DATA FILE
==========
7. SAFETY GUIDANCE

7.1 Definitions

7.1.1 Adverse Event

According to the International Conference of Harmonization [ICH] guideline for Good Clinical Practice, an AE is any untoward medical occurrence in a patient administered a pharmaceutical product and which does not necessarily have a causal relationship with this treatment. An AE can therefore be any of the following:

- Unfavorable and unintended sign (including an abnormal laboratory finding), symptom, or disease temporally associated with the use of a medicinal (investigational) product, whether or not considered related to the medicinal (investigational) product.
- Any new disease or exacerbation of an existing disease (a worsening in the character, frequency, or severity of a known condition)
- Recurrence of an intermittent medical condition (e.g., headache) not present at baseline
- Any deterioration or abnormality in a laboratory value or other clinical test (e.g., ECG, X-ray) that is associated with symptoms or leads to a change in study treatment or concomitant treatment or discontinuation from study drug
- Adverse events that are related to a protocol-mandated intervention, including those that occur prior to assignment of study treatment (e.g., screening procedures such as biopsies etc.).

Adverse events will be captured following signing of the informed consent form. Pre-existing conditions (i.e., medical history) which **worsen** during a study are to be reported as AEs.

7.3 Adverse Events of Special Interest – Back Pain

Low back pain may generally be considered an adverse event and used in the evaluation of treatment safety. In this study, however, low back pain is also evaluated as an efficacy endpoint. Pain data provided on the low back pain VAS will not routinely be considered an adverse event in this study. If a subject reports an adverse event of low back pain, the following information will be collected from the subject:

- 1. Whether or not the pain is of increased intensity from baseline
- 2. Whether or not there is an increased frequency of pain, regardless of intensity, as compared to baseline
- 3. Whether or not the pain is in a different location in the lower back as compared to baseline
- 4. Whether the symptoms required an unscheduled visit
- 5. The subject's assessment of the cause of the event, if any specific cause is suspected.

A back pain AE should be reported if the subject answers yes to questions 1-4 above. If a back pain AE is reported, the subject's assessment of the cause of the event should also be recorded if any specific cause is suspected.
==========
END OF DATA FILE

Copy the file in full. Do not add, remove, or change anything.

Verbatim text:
7. SAFETY GUIDANCE

7.1 Definitions

7.1.1 Adverse Event

According to the International Conference of Harmonization [ICH] guideline for Good Clinical Practice, an AE is any untoward medical occurrence in a patient administered a pharmaceutical product and which does not necessarily have a causal relationship with this treatment. An AE can therefore be any of the following:

- Unfavorable and unintended sign (including an abnormal laboratory finding), symptom, or disease temporally associated with the use of a medicinal (investigational) product, whether or not considered related to the medicinal (investigational) product.
- Any new disease or exacerbation of an existing disease (a worsening in the character, frequency, or severity of a known condition)
- Recurrence of an intermittent medical condition (e.g., headache) not present at baseline
- Any deterioration or abnormality in a laboratory value or other clinical test (e.g., ECG, X-ray) that is associated with symptoms or leads to a change in study treatment or concomitant treatment or discontinuation from study drug
- Adverse events that are related to a protocol-mandated intervention, including those that occur prior to assignment of study treatment (e.g., screening procedures such as biopsies etc.).

Adverse events will be captured following signing of the informed consent form. Pre-existing conditions (i.e., medical history) which **worsen** during a study are to be reported as AEs.

7.3 Adverse Events of Special Interest – Back Pain

Low back pain may generally be considered an adverse event and used in the evaluation of treatment safety. In this study, however, low back pain is also evaluated as an efficacy endpoint. Pain data provided on the low back pain VAS will not routinely be considered an adverse event in this study. If a subject reports an adverse event of low back pain, the following information will be collected from the subject:

- 1. Whether or not the pain is of increased intensity from baseline
- 2. Whether or not there is an increased frequency of pain, regardless of intensity, as compared to baseline
- 3. Whether or not the pain is in a different location in the lower back as compared to baseline
- 4. Whether the symptoms required an unscheduled visit
- 5. The subject's assessment of the cause of the event, if any specific cause is suspected.

A back pain AE should be reported if the subject answers yes to questions 1-4 above. If a back pain AE is reported, the subject's assessment of the cause of the event should also be recorded if any specific cause is suspected.